WHAT YOU SHOULD KNOW:
- Aphasia is when your ability to speak or understand words is decreased or absent. You may have problems reading, writing, putting thoughts into words, or understanding others. This may decrease your ability to communicate. With time, your daily activities and relationships may also be affected. Aphasia can be a short-term or a long-term problem. Causes of aphasia include diseases that cause brain damage, such as a stroke.
- Symptoms of aphasia include problems expressing yourself or understanding what others say. Tests may include magnetic resonance imaging (MRI), a positron emission tomography (PET) scan, and speech-language tests. You may need speech-language therapy. Medicines or surgery may be needed to treat the initial brain injury. These treatments may also improve aphasia.
Ask for information about where and when to go for follow-up visits:
For continuing care, treatments, or home services, ask for more information.
Living with aphasia:
Aphasia can be very frustrating to you and to your family. Following are some tips to help you and your family when communicating with one another:
- Avoid background noise and other distractions.
- Encourage all kinds of communication, such as speaking, writing, drawing, pointing, face expressions, hand gestures, and eye contact.
- Give the person time to talk.
- Speak slowly.
- Talk to the person as an adult.
- Use simple sentences.
- Understand that the person with aphasia may feel frustrated.
Wear a medical alert bracelet or necklace:
Wear a medical alert bracelet or necklace that says you or a family member has aphasia. You may get one from your local drugstore or contact the MedicAlert Foundation listed below:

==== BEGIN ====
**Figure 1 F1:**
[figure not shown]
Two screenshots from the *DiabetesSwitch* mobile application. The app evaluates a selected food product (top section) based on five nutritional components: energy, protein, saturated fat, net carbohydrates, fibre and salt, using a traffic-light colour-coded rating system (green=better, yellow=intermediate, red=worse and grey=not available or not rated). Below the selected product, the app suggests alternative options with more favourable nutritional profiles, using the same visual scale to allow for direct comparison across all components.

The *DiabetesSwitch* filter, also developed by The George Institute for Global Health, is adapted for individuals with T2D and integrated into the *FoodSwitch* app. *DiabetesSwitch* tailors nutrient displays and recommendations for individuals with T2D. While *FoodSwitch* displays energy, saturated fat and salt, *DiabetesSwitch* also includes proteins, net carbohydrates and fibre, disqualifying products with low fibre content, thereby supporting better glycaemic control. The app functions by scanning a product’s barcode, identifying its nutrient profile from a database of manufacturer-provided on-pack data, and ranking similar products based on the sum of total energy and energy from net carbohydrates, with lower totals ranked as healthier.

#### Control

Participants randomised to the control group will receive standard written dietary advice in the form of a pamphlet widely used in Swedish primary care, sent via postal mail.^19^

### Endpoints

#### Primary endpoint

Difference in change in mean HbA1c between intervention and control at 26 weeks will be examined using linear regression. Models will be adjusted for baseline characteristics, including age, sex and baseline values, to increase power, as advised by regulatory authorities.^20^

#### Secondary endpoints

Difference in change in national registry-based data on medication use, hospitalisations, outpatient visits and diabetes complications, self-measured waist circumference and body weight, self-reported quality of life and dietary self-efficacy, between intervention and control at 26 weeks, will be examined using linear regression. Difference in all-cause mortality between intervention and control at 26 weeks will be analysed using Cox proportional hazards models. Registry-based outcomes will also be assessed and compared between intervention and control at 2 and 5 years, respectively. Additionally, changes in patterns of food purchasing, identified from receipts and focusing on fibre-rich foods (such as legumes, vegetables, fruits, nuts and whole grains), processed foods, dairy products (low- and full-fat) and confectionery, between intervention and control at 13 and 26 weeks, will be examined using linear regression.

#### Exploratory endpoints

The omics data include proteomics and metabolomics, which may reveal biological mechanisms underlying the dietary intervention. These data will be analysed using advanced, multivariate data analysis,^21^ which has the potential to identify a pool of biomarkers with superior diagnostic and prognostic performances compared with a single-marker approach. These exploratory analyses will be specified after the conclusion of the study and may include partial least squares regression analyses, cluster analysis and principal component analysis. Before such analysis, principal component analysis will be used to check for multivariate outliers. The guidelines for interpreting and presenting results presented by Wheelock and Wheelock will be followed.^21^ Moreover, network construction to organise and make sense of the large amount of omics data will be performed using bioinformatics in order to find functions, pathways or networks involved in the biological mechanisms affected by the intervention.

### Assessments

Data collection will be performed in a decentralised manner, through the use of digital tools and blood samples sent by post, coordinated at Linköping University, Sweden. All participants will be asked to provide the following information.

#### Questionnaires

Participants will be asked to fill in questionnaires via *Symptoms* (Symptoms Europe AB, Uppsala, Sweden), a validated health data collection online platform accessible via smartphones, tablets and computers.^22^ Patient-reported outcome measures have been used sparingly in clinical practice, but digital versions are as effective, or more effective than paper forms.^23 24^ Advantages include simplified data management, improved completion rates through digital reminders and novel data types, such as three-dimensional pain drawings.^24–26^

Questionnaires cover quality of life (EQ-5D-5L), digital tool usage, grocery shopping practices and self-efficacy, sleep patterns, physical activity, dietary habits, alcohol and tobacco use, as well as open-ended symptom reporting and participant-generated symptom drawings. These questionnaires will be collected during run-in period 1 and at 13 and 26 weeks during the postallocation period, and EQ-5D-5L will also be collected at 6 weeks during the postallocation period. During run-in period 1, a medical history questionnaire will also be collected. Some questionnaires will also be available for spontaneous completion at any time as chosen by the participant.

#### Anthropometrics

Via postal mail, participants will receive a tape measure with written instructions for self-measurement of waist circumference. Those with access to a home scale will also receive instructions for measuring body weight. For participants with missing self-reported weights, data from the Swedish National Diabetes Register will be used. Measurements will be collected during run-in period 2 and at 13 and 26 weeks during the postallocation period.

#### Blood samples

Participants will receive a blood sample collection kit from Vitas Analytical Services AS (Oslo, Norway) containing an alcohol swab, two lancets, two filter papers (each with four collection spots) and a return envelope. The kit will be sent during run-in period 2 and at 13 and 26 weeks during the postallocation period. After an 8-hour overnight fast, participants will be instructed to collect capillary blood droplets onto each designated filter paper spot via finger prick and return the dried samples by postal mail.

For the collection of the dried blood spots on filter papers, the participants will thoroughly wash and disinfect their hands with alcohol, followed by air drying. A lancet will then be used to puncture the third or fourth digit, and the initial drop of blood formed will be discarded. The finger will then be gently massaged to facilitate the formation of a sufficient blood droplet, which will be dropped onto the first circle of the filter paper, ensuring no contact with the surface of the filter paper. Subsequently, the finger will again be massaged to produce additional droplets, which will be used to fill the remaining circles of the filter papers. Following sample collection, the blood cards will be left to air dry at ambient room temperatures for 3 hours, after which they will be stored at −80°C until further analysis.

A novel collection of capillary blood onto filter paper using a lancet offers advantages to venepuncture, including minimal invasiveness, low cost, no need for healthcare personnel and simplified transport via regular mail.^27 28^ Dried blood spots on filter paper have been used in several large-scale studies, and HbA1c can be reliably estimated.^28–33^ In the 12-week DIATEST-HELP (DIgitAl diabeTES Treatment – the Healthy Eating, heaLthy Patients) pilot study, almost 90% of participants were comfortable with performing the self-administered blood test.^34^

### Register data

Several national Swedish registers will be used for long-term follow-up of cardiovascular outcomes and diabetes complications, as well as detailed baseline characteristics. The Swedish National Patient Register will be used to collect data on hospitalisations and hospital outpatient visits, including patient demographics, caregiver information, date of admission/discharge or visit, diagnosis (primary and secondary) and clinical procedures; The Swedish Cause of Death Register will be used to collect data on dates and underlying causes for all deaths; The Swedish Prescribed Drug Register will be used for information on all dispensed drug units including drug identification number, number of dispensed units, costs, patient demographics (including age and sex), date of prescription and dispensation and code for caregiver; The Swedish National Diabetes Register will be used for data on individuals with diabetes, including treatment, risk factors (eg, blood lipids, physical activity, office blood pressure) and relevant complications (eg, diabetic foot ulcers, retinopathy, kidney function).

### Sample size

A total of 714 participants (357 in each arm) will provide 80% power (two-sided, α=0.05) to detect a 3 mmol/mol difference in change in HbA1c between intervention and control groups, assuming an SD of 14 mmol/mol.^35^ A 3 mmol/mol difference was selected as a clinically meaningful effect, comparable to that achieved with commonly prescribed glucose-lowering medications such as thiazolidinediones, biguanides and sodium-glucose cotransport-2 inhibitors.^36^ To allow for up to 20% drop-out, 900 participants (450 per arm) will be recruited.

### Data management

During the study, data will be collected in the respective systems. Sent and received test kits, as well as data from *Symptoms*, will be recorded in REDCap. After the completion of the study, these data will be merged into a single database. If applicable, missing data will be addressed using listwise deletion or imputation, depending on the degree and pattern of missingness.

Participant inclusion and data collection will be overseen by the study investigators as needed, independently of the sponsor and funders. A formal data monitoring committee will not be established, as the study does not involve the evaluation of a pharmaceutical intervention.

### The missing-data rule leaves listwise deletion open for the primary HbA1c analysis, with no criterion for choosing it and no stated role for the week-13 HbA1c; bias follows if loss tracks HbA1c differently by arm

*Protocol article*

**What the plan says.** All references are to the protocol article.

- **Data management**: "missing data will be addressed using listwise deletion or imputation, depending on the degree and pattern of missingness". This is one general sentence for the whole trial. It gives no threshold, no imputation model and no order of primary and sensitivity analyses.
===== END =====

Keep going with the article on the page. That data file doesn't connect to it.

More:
- MedicAlert Foundation
2323 Colorado Avenue
Turlock , CA 95382
Phone: 1- 888 - 633-4298
Web Address: http://www.medicalert.org
CONTACT A CAREGIVER IF:
- Your communication problems are getting worse.
- You are depressed and the feelings do not go away.
SEEK CARE IMMEDIATELY IF:
- You have a very bad headache.
- You feel confused and have problems speaking or understanding things.
- You cannot see out of one or both of your eyes.
- You are too dizzy to stand or walk.
- You have weakness or numbness of your face, arms, or legs, especially on one side of the body.
- Your blood pressure is higher then what your caregiver has told you it should be.
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The above information is an educational aid only. It is not intended as medical advice for individual conditions or treatments. Talk to your doctor, nurse or pharmacist before following any medical regimen to see if it is safe and effective for you.
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